‘Haunting Handel’ in Sydney

Handel, Vivaldi: Australian Brandenburg Orchestra with mezzo soprano Fiona Campbell. City Recital Hall, Angel Place, Sydney, 14.5.2011 (ZT)

Vivaldi : Sinfonia in C Major, RV 711; Aria-Sorge L’irato nembo from RV 728; Aria-Sol per ti mio from Orlando Furioso; Concerto for Oboe RV 450.

Handel: Aria– Where Shall I fly from HWV 60; Overture to Julius Caesar; Aria- Mi Lusingo a dolce affetto from Alicina; Aria- Se bramate d’amar from Xerxes; Concerto Grosso Op 3 No 2, HWV 313; Aria-Lascia ch’io pianga from Rinaldo; Aria- Doppa notte from Ariodante

May 14 was the second concert in the current series entitled ‘Haunting Handel’ by the Australian Brandenburg Orchestra. This performance was to an almost capacity audience.

A number of the arias programmed were taken from the repertory of the castrati which makes the vocal range of Fiona Campbell particularly apposite. Australian mezzo soprano, Fiona Campbell is well regarded at home and internationally where she has performed with singers of high repute such as Jose Carreras. This is the first Australian Brandenburg Orchestra series in twenty-one years to be headlined by a mezzo soprano, which gives some perspective on the degree of esteem in which she is held.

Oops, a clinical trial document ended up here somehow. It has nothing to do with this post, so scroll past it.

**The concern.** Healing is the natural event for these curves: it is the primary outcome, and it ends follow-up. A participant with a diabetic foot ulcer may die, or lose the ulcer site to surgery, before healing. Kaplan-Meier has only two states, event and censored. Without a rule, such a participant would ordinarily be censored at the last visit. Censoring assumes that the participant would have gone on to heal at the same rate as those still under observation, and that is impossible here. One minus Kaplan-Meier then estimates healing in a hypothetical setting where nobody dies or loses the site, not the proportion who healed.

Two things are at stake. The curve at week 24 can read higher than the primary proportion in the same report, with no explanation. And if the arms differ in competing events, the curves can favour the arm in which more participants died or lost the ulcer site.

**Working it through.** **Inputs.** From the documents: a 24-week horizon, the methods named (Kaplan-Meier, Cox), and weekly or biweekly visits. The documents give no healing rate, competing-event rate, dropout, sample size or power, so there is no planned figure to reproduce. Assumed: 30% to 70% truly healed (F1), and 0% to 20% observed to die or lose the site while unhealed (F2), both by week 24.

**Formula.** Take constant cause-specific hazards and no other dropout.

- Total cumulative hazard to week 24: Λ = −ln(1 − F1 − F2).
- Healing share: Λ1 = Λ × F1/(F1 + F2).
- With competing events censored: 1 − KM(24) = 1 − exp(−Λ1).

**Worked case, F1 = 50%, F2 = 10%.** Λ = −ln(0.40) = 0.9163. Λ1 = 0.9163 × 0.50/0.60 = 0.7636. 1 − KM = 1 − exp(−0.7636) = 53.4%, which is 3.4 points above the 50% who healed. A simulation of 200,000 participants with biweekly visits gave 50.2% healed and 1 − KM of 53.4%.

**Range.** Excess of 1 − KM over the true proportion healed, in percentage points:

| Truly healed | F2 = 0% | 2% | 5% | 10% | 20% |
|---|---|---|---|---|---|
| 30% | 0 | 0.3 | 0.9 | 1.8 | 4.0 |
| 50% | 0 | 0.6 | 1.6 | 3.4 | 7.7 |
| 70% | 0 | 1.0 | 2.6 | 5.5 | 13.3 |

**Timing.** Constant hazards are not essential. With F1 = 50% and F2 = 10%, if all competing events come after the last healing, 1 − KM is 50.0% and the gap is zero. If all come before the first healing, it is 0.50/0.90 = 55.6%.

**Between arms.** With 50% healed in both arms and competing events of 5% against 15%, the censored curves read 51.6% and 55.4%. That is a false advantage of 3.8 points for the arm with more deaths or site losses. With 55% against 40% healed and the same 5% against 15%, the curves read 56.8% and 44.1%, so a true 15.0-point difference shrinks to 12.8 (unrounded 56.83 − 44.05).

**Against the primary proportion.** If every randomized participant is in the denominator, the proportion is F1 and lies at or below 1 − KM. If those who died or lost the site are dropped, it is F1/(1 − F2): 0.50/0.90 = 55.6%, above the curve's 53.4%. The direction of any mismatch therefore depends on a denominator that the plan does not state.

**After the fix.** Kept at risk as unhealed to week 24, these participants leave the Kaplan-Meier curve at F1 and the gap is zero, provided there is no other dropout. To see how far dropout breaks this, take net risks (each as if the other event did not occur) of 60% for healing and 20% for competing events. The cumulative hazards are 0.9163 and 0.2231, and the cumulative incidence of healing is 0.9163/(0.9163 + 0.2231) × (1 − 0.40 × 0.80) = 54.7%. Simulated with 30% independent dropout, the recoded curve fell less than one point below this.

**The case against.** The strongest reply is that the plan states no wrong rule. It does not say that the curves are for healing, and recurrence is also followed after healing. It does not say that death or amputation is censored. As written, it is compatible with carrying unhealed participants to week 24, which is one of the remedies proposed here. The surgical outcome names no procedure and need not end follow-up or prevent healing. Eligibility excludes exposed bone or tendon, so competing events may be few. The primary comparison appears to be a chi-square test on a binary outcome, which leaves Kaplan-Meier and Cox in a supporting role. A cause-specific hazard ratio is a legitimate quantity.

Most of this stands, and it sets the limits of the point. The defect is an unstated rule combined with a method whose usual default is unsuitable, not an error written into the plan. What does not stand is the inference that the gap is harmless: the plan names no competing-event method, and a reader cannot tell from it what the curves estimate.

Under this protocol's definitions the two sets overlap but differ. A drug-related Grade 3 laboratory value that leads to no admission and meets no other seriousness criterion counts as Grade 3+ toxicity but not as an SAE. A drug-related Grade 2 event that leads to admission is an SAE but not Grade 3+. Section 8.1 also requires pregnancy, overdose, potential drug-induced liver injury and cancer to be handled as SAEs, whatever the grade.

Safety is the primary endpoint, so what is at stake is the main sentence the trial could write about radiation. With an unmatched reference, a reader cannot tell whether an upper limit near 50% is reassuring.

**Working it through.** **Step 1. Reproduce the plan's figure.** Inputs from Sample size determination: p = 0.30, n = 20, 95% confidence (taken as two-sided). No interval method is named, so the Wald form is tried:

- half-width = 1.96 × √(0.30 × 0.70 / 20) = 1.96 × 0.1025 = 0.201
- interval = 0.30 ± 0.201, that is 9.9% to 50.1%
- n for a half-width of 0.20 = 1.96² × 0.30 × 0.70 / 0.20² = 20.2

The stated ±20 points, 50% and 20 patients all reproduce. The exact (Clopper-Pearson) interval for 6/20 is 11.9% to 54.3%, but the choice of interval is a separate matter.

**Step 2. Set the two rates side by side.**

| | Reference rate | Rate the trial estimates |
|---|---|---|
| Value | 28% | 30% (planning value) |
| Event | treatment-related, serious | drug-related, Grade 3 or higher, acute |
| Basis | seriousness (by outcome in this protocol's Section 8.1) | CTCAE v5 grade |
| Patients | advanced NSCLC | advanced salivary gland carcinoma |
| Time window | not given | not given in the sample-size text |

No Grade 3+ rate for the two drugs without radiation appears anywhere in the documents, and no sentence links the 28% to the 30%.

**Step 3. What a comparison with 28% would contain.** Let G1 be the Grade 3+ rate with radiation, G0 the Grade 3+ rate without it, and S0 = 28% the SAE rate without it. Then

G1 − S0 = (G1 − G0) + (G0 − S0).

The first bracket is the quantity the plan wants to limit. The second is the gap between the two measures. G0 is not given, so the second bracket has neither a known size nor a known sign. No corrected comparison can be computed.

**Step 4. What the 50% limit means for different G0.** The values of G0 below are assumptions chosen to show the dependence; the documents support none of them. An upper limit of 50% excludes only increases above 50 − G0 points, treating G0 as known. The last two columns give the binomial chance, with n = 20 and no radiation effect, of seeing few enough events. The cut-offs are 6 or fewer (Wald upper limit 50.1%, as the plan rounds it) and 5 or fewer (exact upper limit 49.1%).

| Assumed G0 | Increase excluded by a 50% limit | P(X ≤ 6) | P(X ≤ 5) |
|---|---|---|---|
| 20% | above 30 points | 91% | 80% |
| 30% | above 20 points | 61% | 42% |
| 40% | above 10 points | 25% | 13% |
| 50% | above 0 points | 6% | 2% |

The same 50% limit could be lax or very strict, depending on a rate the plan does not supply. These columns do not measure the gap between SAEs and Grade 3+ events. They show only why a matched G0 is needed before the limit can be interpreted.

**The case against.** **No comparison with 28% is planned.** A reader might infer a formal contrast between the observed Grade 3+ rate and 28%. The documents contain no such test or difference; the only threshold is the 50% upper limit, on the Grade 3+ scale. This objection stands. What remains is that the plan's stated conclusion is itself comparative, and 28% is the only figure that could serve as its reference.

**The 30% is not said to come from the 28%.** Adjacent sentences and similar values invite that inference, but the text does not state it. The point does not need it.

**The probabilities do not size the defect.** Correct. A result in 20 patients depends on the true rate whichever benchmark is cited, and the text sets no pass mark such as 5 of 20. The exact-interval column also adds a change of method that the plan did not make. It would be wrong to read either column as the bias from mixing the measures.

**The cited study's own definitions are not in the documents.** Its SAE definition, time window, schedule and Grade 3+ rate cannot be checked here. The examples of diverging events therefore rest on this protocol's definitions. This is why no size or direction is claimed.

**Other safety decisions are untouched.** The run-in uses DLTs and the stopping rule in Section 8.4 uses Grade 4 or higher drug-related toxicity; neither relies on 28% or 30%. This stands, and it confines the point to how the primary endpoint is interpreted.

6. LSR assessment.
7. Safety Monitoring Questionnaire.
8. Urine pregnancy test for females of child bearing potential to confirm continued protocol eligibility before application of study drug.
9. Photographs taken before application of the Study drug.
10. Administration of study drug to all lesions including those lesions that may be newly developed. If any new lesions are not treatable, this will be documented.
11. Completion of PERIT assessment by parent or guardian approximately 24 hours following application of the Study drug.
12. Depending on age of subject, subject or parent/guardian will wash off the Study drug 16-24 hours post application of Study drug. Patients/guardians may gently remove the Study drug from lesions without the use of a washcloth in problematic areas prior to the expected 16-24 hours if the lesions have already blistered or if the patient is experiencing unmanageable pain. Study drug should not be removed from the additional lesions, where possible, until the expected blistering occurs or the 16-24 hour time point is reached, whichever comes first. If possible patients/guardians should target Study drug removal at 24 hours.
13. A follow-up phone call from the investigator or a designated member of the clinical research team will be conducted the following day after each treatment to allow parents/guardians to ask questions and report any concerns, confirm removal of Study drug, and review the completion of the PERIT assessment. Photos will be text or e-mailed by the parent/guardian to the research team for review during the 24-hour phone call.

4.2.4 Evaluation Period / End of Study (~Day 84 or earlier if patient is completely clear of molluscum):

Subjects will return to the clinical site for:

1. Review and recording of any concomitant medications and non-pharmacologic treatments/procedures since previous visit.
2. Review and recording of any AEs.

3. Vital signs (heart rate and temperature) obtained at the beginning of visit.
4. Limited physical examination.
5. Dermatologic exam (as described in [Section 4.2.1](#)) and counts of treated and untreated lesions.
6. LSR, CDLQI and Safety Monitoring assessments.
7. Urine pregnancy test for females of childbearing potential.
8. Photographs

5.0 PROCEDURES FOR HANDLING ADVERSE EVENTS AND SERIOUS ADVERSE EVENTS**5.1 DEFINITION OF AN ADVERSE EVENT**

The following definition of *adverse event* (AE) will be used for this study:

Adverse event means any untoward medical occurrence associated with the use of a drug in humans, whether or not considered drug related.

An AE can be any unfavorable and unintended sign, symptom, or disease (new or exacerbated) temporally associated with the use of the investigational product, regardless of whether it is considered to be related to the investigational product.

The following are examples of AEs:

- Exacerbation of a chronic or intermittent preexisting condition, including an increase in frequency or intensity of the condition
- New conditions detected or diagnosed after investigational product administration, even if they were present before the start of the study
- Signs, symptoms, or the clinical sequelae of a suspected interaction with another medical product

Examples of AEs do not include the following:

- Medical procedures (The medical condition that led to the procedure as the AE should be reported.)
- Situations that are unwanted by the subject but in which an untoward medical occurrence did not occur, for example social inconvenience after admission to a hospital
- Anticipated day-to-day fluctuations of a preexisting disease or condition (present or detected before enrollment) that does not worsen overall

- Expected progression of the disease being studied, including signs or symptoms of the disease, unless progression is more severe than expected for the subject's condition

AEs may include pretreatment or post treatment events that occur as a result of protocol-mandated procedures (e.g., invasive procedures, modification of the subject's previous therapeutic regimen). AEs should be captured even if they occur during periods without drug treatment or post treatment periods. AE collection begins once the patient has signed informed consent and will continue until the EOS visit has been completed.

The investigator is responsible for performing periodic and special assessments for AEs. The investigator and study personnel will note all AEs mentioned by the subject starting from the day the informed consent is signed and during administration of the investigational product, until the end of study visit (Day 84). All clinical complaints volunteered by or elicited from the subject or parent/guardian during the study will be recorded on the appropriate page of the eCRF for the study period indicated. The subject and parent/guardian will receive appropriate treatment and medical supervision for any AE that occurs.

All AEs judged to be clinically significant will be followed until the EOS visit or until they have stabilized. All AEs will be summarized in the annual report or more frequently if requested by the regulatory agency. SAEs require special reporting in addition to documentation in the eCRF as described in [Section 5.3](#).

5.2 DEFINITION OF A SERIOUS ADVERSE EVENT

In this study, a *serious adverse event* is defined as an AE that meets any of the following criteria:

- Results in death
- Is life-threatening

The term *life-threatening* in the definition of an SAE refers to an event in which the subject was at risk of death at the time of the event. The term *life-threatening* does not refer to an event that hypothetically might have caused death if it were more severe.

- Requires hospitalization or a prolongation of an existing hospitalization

Along with musical excellence, one learns to anticipate some theatrics and histrionics at Brandenburg Orchestra recitals, and this occasion was no exception. Fiona Campbell assumed the additional role of a quick-change artist with regular changing of costumes, including one especially for the encore! The all-white ‘tails’ were particularly dapper.

In an environment unadulterated by electronics, most conspicuous was the empathetic balance between orchestra and singer. The twenty-strong orchestra provided accompaniment that made one human voice sound louder than the combined force of musicians. Even in duets, accompanists may unconsciously dominate

A highlight of the evening was the performance of Handel’s Concerto Grosso, HMW 313 which is infrequently played. This outstanding work in five movements contains a particularly memorable cello solo, capably executed on this occasion. It would be remiss to not also mention the performance of Vivaldi’s Concerto for Oboe, RV 450 with superb soloist Kirsten Barry.

The media release for this series exhorted: Prepare to be spellbound by Fiona Campbell. And we were.

Zane Turner